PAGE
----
“Currently in India there is cashless poverty and speechless democracy,” stated Tamil writer and former IAS officer P Sivakami while delivering her keynote address at the opening of the VII edition of Goa Art and Literary Festival (GALF) at Maquinez Palace, Panaji. Sivakami came down heavily on the move of demonitisation by the Modi government during her speech. She said this move is an insidious method to torture the illiterate and poor people.
Sivakami also pointed out that the claim of the Modi government that this exercise is to get rid of black money is on contrary indulging people in corrupt practices to stand in queue on behalf of corrupt people for commission. She also pointed out that the Prime Minister is indulgent in monologue and is not concerned about discussing the issue with his fellow parliamentarians.
Sivakami who is vocal about the issues of Dalits and marginalised people believes that platforms like GALF should be used to discuss about these communities and the literature, especially the feminist literature. She also stressed on critical questioning of literature.
“The marginalised never got their share of resources and power. People in governance are not accepting the interdisciplinary ideas, also they are not even taken into cognisance,” said Sivakami.
Speaking of literature she said that the native languages are embedded with caste hierarchy and discrimination which is evident while speaking of people from different class and caste, also elaborating that very rarely the central characters are from the tribal or Dalit community. She also pointed out the fact that there is a talk to promote the vernacular languages, but the burden of promoting these is on the poor and marginalised community, especially among Dalits.
She concluded on a hope that the voice of the marginalised will not have to wait for a one more year or a one more literary festival to bring them into the mainstream dialogue.
Jorge Barreto Xavier (former Secretary of State for Culture, Portugal) in his address gave a powerful presentation on discourse. He stated that power and discourse are two nouns that have many connections with each other.
He while giving examples of two texts—one which was an extract from a story and another about climate change – said that the discourse changes based on time, where it is addressed, to whom it is addressed and in what context. He said that we live in deregulated and fragmented world where realities are also changing all the time.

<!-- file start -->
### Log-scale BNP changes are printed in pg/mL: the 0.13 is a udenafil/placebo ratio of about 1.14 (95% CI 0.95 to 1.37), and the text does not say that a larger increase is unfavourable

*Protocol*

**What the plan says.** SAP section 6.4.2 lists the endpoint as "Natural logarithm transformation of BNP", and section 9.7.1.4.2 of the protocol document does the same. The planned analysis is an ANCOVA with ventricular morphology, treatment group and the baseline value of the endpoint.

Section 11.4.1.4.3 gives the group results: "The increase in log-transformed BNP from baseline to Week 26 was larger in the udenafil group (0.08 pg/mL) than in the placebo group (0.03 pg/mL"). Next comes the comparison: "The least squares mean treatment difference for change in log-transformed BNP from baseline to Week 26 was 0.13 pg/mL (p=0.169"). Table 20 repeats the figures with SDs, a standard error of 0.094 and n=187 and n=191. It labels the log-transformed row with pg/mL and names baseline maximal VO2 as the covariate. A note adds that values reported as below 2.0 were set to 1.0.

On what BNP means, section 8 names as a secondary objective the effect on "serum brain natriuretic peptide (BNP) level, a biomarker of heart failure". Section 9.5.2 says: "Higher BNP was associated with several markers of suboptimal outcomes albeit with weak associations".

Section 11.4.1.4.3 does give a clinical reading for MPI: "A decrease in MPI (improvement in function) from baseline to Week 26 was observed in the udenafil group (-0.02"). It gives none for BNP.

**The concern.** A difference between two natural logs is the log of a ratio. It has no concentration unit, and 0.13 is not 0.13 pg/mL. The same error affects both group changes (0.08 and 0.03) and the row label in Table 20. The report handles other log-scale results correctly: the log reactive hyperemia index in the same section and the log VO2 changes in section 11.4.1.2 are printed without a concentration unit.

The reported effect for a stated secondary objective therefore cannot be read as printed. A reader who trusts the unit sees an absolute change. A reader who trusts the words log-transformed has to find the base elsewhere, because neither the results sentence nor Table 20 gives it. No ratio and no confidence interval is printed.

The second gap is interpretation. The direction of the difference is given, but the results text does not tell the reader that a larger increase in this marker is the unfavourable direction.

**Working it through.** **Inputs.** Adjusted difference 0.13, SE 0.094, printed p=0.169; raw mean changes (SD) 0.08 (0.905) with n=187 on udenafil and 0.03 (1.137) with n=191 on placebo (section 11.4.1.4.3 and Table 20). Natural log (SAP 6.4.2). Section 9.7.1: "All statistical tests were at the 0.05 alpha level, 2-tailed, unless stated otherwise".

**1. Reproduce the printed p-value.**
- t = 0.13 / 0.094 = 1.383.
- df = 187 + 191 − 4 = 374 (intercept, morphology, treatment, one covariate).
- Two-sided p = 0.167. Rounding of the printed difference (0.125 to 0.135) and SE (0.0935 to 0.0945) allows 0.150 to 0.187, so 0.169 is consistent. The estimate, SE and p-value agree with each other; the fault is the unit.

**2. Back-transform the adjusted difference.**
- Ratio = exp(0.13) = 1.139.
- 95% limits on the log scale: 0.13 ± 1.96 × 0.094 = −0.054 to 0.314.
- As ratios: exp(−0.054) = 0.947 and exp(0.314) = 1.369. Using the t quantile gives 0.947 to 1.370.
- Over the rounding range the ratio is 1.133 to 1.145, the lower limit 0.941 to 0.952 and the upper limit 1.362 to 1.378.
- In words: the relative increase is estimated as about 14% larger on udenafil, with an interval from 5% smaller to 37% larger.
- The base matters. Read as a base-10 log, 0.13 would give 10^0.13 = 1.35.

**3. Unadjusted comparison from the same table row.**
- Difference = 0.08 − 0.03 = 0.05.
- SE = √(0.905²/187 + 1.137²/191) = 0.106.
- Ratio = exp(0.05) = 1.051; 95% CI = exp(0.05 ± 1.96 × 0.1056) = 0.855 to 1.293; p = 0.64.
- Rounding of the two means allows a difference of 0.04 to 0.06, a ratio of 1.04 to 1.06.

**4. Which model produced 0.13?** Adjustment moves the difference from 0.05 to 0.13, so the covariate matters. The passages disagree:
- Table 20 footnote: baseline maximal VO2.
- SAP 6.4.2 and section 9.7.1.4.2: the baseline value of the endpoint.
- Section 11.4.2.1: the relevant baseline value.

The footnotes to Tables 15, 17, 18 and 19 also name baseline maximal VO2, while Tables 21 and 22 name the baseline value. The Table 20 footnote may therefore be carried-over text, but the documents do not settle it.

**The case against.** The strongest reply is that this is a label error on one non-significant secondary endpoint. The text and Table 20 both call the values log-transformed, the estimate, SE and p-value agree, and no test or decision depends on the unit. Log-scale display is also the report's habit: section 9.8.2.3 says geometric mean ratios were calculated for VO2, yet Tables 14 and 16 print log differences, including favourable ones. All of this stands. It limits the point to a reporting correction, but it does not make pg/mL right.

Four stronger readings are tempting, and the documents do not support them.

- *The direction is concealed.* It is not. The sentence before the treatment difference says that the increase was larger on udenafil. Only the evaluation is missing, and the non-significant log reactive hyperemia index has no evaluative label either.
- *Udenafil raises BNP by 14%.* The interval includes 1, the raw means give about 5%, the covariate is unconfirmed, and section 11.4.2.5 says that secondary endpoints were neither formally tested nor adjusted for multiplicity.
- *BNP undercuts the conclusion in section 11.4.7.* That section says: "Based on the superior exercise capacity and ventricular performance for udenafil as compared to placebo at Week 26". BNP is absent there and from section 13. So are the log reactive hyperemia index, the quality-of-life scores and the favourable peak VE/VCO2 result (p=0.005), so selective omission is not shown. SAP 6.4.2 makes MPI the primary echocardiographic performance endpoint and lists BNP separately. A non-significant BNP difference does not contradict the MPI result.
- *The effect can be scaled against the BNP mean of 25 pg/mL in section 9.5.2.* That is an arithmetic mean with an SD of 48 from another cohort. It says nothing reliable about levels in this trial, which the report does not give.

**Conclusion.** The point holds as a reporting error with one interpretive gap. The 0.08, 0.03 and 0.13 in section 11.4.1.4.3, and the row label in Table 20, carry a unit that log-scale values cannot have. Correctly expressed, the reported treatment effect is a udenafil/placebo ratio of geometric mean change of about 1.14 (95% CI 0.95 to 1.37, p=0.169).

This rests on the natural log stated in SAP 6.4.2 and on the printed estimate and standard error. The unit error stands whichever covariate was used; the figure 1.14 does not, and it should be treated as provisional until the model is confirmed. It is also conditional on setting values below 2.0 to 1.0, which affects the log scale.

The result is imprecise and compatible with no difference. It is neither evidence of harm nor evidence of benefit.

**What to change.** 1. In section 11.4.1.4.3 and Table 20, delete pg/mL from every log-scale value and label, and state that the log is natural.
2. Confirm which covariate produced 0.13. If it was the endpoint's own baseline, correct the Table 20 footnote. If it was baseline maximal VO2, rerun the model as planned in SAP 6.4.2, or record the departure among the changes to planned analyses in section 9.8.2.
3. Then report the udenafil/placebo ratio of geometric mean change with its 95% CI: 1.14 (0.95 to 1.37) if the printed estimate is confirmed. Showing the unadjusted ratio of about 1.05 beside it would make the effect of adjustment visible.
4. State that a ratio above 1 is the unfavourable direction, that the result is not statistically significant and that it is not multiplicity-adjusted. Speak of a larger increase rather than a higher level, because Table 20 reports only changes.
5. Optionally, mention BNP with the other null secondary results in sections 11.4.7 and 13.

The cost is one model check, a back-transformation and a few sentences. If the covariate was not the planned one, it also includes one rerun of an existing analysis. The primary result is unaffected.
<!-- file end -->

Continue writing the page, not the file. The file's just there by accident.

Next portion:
He spoke at length about digital revolution. He stated that now 40 per cent of the world has access to internet and what we consume from internet may not give us the clear picture of reality. He stated that on internet we do not have access to the sources and within two seconds of clicking a button, the information is filtered and presented to us. Thus, it may not give us the correct and full picture. Xavier also stressed on the social, political, religious connotations in today’s context and said that education and culture are the two tools to find oneself and others. He also brought out an interesting aspect of slowing down in fast paced world to have a dignified life. “We must have wisdom to walk slowly and slow down on our physical exhaustion, emotional exhaustion and also slow down on our use of resources so there will be a world for our future generation,” he said.
On a concluding note he mentioned that telling stories is important as the universal fiction completes the reality. “A discourse can be a powerful tool for a better community,” he said.
After the keynote addresses the GALF 2016 artwork which is exclusively made by veteran artist, Laxman Pai was released. The artwork speaks about an engrossed reader who is lost in the world of words.
After this unveiling there was poetry reading by Portuguese poet Landeg White and then release of a book, ‘The Permanent Resident’ by Roanna Gonsalves at the hands of award-winning writer Jerry Pinto.
The concluding event was a discussion on the topic – ‘Flash Point 2016: What Now in Trump’s World’ by historian and writer Faisal Devji and journalist Ben Judah, who covered events of international significance like the Brexit and 2016 US elections.
The president of ICG, Yatin Kakodkar in his welcome speech spoke about growing of GALF in these seven years. Co-curator of GALF, writer Damodar Mauzo said that this Festival is a platform for the writers. He also focused on the theme of this year’s festival which is ‘regional languages’. The event was anchored by Jose Lourenco.
Prior to this inauguration, the photo exhibition by Jorge Barreto Xavier was made open to public viewing. These pictures are based on Xavier’s trip to the concentration camp at Cape Verde, which was a Portuguese colony in Africa in 1950s. For Xavier these images are a metaphor for freedom and constraint.
The ongoing VII edition of GALF will be held till December 11 at ICG, Dona Paula. It is conceptualised, organised and hosted by The International Centre Goa in association with Goa Writers Group; Ministry of Culture, Government of India; North Eastern Council, Ministry of Development of North Eastern Region, Shillong Meghalaya and The Directorate of Art and Culture, Government of Goa.
(The three day GALF is open to all.)